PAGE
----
An Economic Analysis of the Allocation of Research Funding at the National Institutes of Health.
Date of Award
Doctor of Philosophy (PhD)
William J. Moore
Our model examines the allocation of medical research funds at the National Institutes of Health using public interest theory, incremental budgeting theory, and special interest group theory. We use the allocation of research funds among various diseases and measures of the burden of disease on the population to test the hypothesis that the N.I.H. is allocating funds on a pure public interest basis, to test for incremental budgeting effects, and to test for the influence of lobbying and other political variables representing special interest groups. We use pooled cross-sectional, time-series data in a one-way fixed effects model, and also use separate cross-sectional data in a standard multiple regression model. We also evaluate the effect of political variables on the distribution of research funds among the states. We find evidence to support the public interest, incremental budgeting, and special interest group theories of regulation in the operation of the N.I.H. Using the pooled data sets, we find that the N.I.H. does not respond to changes in death patterns over time, but does consider death patterns in the initial allocation of funding across diseases. Funding increases primarily as a result of incremental budgeting. However, using the more recent and more inclusive cross-sectional disease data, we find that the burden of disease, whether measured by deaths, years of life lost, or hospital stays, does matter in the allocation of funding among diseases, which is evidence that the N.I.H. does consider the public interest when making funding decisions. We also find, however, that the allocation among diseases is impacted by lobbying dollars, and that the allocation across states is influenced by political factors, both of which provide support for the special interest group theory of regulation.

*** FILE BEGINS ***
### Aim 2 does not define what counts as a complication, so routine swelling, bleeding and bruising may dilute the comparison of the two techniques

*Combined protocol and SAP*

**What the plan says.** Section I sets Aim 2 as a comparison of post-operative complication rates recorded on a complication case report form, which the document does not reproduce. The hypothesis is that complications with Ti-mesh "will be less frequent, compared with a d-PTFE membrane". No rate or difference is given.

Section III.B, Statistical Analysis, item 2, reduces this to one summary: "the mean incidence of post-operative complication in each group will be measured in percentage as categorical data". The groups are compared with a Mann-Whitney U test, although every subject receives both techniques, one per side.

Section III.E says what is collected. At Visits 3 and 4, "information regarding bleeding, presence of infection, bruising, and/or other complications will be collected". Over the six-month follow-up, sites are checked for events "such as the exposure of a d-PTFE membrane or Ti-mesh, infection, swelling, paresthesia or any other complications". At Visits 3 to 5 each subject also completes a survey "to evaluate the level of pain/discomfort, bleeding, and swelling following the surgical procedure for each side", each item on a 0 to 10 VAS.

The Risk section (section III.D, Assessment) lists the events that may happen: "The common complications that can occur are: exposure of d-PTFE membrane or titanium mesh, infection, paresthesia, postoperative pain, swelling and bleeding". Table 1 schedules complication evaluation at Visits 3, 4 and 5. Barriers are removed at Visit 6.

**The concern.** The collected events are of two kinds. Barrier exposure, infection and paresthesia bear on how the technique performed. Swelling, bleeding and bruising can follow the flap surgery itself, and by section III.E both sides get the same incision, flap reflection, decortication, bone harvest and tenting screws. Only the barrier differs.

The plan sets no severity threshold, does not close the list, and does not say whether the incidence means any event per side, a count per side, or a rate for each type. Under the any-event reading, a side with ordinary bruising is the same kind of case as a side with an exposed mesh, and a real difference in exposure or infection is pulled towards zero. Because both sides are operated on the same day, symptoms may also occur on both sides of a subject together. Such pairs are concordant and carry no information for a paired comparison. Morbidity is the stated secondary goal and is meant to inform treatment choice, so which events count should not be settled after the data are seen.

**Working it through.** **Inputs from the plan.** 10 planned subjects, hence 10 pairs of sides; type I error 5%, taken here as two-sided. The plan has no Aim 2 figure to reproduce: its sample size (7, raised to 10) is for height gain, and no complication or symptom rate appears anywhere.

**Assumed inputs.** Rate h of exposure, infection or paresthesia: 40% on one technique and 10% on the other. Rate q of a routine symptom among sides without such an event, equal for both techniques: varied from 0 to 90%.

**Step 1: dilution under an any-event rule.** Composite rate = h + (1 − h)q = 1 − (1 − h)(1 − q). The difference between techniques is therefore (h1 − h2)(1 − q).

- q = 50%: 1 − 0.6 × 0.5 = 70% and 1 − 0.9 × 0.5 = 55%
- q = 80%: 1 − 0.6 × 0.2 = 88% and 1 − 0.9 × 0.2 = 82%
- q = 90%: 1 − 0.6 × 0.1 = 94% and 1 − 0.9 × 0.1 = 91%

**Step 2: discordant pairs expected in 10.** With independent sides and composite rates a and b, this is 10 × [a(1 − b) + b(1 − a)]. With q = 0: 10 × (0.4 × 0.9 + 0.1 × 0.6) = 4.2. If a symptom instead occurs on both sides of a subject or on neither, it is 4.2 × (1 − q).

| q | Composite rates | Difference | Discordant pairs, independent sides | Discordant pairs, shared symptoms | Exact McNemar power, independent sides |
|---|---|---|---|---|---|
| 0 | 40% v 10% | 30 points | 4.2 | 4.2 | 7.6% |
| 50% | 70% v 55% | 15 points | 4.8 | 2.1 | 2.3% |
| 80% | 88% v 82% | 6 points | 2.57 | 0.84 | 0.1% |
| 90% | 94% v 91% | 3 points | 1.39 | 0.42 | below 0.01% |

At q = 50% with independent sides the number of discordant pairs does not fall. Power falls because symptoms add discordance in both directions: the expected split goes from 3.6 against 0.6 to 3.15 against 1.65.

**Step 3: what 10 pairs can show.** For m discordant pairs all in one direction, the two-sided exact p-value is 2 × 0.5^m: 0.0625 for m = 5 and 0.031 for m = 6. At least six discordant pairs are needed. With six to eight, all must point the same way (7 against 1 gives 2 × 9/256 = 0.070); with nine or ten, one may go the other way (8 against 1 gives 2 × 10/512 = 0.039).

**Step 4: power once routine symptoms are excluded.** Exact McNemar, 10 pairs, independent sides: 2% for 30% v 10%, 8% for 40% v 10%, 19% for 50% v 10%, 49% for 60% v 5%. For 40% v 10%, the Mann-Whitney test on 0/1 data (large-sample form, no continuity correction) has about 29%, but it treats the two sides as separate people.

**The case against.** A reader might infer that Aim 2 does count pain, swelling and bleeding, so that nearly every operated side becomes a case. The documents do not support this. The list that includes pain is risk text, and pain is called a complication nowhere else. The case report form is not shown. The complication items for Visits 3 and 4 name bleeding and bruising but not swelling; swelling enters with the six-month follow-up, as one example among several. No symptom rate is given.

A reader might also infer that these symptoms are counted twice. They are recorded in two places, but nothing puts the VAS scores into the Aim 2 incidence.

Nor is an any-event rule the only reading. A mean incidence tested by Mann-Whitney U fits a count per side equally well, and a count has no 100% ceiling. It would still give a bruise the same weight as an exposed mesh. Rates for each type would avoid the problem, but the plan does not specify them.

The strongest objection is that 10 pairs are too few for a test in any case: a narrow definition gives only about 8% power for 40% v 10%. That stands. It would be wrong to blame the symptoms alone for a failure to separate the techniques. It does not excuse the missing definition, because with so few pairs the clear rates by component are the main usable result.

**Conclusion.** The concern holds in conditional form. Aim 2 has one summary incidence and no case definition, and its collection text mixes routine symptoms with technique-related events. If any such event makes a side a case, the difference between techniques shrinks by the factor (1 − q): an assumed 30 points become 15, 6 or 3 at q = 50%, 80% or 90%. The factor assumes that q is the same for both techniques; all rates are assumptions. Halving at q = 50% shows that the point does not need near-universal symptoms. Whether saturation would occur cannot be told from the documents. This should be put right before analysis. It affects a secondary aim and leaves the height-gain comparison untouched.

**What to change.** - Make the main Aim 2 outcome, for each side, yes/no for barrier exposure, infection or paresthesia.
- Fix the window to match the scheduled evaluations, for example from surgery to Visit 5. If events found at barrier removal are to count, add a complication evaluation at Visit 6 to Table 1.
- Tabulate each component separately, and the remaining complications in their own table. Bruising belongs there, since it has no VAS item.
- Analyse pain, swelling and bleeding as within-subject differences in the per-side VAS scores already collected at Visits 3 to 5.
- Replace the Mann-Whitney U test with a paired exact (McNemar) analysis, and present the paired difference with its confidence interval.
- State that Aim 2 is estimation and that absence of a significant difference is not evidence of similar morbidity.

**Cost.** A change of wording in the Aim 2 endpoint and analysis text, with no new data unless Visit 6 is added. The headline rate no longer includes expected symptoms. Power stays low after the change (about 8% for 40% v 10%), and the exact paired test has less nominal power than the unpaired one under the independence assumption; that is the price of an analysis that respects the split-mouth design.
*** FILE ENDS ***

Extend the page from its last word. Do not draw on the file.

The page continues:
Daniel, Janet B., "An Economic Analysis of the Allocation of Research Funding at the National Institutes of Health." (2001). LSU Historical Dissertations and Theses. 398.